What does the U.S. government have to do with elections for federal office?
The answer might be surprising – not much, at least at the ground level. In our time-honored system, states and local governments administer elections. State and local officials are the main enforcers of election law.
The federal government plays second fiddle, for the most part. It’s not their job to police the polls or to keep public order around Election Day.
Not only is it not their job – they’re actually prohibited from interfering. They don’t have the responsibility or the power. That baseline rule, which is encoded in federal law and grows out of our constitutional system of dual sovereignty, has important implications for this year’s election season.
In the runup to the election, recent comments and actions by some federal officials have raised concerns of the possibility of unprecedented federal involvement – and potentially unlawful interference – with the conduct of elections and enforcement of election laws at the state and local level. We’ve seen the Department of Justice announce a new policy allowing criminal investigations that could interfere with elections. And, not so long ago, we saw federal agents and National Guard troops deployed in the streets of our cities, raising fears about the possible misuse of federal forces around Election Day.
In that context, it’s important to remember how our elections system is set up to work.
State governments are in charge of election administration – they run the polling places, count the votes, and ensure free, fair, and orderly elections. They’re also the front line of election law enforcement, protecting the right of every eligible voter to vote safely and securely, and making sure that every vote is counted.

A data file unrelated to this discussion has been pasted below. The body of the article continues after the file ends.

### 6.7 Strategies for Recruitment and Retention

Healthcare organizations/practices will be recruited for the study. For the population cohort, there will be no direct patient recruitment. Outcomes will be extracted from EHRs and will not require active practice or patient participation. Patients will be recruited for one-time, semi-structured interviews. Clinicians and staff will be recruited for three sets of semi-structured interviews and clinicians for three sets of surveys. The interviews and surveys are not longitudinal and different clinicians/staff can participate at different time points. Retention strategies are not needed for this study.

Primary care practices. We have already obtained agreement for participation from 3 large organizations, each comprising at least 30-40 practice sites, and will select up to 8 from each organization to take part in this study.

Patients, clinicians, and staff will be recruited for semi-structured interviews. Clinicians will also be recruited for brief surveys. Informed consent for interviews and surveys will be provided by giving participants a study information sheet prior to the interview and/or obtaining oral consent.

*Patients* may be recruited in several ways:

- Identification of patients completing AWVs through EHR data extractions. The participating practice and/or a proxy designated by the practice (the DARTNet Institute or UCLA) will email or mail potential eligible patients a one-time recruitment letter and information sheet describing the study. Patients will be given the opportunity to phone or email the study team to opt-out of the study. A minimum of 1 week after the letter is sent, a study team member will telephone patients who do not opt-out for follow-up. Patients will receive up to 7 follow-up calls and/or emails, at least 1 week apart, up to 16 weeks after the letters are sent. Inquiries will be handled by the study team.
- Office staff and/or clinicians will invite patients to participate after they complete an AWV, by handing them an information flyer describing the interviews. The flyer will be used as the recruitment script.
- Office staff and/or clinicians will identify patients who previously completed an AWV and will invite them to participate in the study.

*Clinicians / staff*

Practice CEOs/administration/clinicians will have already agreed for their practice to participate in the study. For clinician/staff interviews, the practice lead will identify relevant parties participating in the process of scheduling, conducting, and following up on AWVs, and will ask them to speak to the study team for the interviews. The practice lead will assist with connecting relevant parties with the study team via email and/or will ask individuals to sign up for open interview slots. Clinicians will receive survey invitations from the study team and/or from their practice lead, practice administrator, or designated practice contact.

The federal government, by contrast, has a limited role, traditionally confined to two areas: (1) Enforcing the protections of the Voting Rights Act to ensure that every eligible citizen has the right to vote, and (2) after an election is concluded, prosecuting federal election crimes.
That system is mandated and defined by our constitution; by federal statutes; and by longstanding norms embedded in formal and informal agency policies. And the system is validated by a long history of peaceful transitions and federal restraint.
That’s why the VPP is releasing a set of resources that we developed to help state attorneys general and their allies ensure that the federal and state governments stay in their lanes before, during, and after Election Day. The resources include:
- A memorandum analyzing the laws and constitutional rules that forbid the federal government from deploying troops or armed agents to the polls. The memorandum also explains why the government can’t invoke the Insurrection Act, under the guise of quelling civil unrest, in the election’s aftermath.
- A memorandum explaining the proper role of the National Guard in and around elections: The Guard can be deployed by states to assist with election logistics, but it can’t be used by the federal government to intrude on state control of everyday law enforcement functions.
- A bullet-pointed list of practical steps that state attorneys general can take to ensure that the federal Department of Justice hews to its traditional limited role of after-the-fact election law investigation and prosecution, if needed.
With these tools, state attorneys general and their allies will be better prepared to ensure that the 2020 election will be safe, fair, and secure against all interference. Every eligible voter must be able to vote, and every vote must be counted.